The house lights go down, the audience hushes, the curtains rise – and you are on stage. An unfamiliar experience if you are not a thespian? By no means, if Erving Goffman got it right. Shakespeare told us that one man in his life plays many parts, but he was describing the journey from childhood to old age. Goffman told us that we give different theatrical appearances several times a day.
Goffman was described as “the most influential American sociologist of the 20th century”. He died in 1982. His speciality was the study of our everyday behavioural transactions in a range of circumstances. I first encountered him many years ago through his classic book The Presentation of Self in Everyday Life. He argued that consciously or unconsciously, we all present ourselves in different roles according to circumstances. We might at first demur. Are we not always the same person? Is it being suggested that we somehow, almost dishonestly, modify our characteristics in order to be seen in a favourable light? It bears thinking about.
I recall one example he gave which brought the issue home to me. He described the waiter in a swank restaurant, moving with dignity, speaking with courtesy, Jeeves-like in his performance. He then returns to the kitchen. As he passes through the swing door, his suave expression is replaced by an annoyed look, his language changes, as does his vocabulary, he moves with irritability and impatience. But when he returns into the dining room, he becomes the urbane Jeeves once more. He does not have a split personality; it is merely that he presents himself differently according to circumstances.
I find this only too easy to recognise. I am a brother, a husband, a father, a grandfather and a great-grandfather. In each of these relationships I respond differently. The changes are subtle but they are undoubtedly there. And they are more marked in other roles. I have school friends, business friends, I am a member of a Catholic parish, I write for the Catholic press, I lecture on a variety of subjects, I run a very active blog. In each of these I present myself as a somewhat different person.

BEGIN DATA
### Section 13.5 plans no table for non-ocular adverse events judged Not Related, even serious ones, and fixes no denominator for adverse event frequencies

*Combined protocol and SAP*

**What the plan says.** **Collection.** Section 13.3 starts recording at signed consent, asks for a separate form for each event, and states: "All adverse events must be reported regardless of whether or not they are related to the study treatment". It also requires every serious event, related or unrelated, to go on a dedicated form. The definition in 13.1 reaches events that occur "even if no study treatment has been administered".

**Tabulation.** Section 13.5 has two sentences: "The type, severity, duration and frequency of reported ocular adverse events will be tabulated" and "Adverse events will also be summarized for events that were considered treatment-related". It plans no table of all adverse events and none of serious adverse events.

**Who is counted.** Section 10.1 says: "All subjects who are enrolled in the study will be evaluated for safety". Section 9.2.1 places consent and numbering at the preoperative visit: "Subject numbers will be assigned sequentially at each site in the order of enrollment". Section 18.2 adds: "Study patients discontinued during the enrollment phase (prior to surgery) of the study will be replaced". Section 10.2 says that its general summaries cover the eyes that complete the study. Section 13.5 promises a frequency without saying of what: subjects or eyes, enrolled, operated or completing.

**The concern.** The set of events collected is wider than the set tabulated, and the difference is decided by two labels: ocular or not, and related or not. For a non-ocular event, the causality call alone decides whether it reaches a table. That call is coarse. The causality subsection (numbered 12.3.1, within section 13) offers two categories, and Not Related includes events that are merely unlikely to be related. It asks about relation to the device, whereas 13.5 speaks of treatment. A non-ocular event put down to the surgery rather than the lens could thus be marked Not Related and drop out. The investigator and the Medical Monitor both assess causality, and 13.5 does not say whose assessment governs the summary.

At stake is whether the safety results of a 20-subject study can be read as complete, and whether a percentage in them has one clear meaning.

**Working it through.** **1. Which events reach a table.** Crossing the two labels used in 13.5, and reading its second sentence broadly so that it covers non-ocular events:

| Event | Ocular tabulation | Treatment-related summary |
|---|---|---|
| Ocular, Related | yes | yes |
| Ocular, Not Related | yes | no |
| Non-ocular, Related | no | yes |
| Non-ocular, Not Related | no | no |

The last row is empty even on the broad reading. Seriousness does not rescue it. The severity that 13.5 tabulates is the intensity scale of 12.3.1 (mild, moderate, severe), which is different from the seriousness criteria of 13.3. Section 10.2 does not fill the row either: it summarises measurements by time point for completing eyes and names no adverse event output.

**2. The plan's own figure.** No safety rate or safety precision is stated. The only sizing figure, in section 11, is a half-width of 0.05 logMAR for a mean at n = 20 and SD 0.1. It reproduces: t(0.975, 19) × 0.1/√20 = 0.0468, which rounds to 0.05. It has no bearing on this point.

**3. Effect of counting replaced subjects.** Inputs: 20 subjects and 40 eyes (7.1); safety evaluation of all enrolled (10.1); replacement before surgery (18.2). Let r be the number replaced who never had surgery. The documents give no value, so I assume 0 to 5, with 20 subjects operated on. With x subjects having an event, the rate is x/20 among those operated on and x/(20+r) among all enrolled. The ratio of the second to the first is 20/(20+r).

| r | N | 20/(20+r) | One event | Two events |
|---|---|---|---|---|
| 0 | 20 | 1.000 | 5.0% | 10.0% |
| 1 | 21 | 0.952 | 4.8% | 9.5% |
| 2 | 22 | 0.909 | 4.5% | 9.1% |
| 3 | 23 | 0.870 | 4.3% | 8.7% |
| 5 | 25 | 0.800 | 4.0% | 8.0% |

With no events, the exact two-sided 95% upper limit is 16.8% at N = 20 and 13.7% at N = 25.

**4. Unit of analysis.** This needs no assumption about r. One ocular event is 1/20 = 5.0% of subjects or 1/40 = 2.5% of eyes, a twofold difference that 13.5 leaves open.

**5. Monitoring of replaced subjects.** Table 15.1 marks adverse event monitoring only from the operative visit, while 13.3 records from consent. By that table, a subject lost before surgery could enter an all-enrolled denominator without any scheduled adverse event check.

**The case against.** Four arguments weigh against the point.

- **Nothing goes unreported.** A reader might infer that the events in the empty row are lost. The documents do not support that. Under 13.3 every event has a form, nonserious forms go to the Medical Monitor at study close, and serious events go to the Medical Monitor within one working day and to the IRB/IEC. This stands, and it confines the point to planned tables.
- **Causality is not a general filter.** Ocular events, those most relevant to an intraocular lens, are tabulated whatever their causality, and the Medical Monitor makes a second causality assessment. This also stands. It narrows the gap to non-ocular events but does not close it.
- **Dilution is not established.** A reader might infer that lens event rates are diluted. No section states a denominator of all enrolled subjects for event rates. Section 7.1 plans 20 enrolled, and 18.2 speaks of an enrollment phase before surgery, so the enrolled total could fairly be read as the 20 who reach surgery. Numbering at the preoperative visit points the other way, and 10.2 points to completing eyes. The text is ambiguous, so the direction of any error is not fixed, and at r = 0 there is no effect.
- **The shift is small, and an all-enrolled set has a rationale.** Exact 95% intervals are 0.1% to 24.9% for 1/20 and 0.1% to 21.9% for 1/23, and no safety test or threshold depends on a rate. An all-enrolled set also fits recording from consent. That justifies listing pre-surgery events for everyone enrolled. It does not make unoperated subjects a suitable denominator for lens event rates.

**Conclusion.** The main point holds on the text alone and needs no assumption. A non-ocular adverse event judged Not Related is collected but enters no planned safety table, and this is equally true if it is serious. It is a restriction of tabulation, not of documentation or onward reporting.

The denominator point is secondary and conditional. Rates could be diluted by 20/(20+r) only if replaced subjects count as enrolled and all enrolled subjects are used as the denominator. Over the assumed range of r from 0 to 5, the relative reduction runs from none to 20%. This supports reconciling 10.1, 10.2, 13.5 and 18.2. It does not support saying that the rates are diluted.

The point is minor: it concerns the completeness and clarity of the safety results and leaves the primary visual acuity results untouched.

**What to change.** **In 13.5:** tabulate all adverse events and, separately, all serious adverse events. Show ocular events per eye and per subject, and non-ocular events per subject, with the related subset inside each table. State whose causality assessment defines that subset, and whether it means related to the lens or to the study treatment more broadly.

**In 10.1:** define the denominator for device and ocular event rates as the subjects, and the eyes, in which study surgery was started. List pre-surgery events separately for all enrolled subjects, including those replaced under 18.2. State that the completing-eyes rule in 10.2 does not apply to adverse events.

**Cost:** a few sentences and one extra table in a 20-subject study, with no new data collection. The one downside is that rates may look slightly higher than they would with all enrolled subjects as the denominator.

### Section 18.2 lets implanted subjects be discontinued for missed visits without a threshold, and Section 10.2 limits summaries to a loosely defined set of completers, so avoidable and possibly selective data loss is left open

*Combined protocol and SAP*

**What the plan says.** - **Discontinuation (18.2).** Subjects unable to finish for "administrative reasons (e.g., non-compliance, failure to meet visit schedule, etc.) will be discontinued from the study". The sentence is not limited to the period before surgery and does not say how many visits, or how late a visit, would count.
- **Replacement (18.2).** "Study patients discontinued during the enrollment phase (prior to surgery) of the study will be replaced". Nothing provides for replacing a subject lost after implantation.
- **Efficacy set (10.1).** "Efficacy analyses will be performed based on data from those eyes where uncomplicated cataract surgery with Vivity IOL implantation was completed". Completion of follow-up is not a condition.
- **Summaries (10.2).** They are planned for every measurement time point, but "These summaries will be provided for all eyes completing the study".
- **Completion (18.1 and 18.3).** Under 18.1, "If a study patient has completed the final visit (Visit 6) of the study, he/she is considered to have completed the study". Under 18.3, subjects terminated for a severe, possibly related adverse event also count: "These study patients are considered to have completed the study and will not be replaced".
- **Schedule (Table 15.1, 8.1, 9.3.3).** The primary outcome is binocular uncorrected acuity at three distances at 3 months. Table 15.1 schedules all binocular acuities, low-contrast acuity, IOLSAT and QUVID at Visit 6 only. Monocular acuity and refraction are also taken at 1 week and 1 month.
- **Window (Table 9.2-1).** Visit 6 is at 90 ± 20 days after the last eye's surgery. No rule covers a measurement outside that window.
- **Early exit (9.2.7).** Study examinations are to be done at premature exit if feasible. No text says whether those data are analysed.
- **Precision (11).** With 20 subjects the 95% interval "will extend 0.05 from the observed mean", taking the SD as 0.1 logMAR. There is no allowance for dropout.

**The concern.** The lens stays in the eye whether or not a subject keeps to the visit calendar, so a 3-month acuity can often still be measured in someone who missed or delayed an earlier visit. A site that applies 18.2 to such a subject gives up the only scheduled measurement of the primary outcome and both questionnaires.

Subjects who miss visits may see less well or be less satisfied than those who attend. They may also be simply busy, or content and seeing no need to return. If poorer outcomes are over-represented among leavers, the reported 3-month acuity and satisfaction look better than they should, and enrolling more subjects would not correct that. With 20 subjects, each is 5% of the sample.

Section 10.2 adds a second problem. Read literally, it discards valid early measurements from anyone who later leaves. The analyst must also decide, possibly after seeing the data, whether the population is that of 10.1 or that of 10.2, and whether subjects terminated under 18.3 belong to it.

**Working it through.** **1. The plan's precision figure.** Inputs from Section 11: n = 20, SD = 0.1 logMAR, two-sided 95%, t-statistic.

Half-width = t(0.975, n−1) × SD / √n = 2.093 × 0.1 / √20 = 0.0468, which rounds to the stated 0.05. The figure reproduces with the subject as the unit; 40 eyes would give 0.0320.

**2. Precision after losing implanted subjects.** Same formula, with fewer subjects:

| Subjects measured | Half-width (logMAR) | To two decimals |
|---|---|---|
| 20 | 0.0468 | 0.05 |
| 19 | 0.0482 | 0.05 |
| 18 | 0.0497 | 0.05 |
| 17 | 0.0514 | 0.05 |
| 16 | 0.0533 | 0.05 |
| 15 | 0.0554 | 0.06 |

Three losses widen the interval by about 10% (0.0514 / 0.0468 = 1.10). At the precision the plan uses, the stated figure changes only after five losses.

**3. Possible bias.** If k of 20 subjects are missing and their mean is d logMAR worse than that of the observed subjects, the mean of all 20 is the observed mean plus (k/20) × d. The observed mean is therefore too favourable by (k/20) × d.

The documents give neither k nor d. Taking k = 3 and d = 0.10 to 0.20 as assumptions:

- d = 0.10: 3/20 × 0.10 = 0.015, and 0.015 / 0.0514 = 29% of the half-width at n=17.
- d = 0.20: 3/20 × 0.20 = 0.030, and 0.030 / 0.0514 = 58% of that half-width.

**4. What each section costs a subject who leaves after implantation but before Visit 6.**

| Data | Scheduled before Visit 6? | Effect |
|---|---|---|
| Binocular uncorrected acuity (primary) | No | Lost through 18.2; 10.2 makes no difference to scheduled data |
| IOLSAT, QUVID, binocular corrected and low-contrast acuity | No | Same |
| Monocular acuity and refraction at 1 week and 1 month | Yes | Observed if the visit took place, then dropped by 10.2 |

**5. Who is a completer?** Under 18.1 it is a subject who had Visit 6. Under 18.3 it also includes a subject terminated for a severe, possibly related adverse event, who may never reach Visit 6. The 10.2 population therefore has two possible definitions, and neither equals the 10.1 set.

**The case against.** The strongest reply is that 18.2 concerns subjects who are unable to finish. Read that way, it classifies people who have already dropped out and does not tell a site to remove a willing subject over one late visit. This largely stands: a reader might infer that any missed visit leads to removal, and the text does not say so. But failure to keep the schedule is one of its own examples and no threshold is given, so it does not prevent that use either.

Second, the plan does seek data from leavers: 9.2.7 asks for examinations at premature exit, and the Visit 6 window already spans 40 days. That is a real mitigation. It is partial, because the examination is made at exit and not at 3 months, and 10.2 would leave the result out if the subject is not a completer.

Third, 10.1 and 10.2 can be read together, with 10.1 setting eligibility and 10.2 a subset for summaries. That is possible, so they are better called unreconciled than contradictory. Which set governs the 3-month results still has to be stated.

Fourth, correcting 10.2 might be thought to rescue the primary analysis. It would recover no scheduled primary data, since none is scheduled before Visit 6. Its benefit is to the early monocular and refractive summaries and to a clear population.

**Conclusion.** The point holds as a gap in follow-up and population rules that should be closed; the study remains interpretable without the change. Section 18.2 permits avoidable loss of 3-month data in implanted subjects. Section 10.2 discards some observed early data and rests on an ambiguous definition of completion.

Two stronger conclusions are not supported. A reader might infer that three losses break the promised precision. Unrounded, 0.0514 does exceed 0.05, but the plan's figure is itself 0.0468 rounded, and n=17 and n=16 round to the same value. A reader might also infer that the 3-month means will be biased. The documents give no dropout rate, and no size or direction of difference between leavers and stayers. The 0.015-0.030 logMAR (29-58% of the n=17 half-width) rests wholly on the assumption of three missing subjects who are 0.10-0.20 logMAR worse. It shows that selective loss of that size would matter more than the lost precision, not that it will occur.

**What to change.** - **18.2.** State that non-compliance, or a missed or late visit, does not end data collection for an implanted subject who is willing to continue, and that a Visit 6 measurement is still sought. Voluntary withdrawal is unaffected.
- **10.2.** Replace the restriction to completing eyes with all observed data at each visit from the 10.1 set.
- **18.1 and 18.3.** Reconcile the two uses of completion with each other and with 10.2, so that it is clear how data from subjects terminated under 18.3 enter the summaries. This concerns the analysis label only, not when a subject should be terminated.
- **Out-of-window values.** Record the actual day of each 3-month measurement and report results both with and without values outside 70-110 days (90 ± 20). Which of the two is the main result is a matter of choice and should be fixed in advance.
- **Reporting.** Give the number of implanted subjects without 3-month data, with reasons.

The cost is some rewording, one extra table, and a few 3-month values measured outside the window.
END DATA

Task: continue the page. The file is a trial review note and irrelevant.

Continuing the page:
Let’s look at this through the metaphor of theatrical presentation, as Goffman does. We often get the opportunity to set the scenery. One stage setting is the office. It is easy to make a good guess about a person merely by looking at the way he has chosen or arranged his office. Even in the modern desert of the open office, revealing personal touches appear. The home, of course, is another setting where we can control: the size, location, age, decoration, furniture, even the books in the shelves. The car might be considered both as a setting and a prop, but increasingly it is used for self-presentation. What does a shiny BMW, or one of those immense cars whose volumetric capacity seems to be greater than the house it stands beside, say about its owner? What does my old and tatty Honda say about me? We may spend or borrow thousands of pounds to get that setting right.
The next question for the actor is the choice of costume. I dare not discuss this in terms of the actress, though I have the impression that it is a most important issue in social confrontation. My wife would tell you that my normal costume is best described as scruff. But there are occasions when I wear a three-piece suit which has some individual style, and is accompanied by props such as a watch chain. I have to say that I am treated quite differently according to my choice of costume.
Make up is important. Again, with women, there is a range of choices from vamp to respectable headmistress. Both men and women have a choice of spectacles to complement their self-presentation, and hair is a matter of significance for both sexes. Length and style give the messages here, and men have the additional choice of facial hair. What does Hercule Poirot’s waxed moustache tell us about his character?
A decision must be made about voice. Many go, or are sent, for elocution lessons on the (quite correct) ground that received pronunciation gives many advantages in terms of authority and credibility, although the occasional northern vowel can nowadays be acceptable in liberal company.
Yet the actor is not only concerned with his effect on other people; he is also concerned with the effect on himself. As he dons his costume and puts on his make up so he transforms his own internal self into the internal self of his character. Similarly, our own presentation affects the way we feel and act. As I put on my suit I transform from a bumbling ancient into a person of consequence. Even my memory changes from unreliable to precise. I now fit the part I have chosen to use.
Think of Greek drama here. It was not only for practical reasons that masks were used, they allowed the actors the freedom to assume the personality they chose. No wonder that masks are sinister. It is no surprise that a blog contributor, or a Twitterer, may feel free to speak without inhibition behind the mask of a pseudonym.
But I don’t experience it as a choice. Not until I analysed my own presentation for this column, did I realise the extent to which I routinely stage manage myself. Should I refer to myself as a hypocrite in future? And how about you?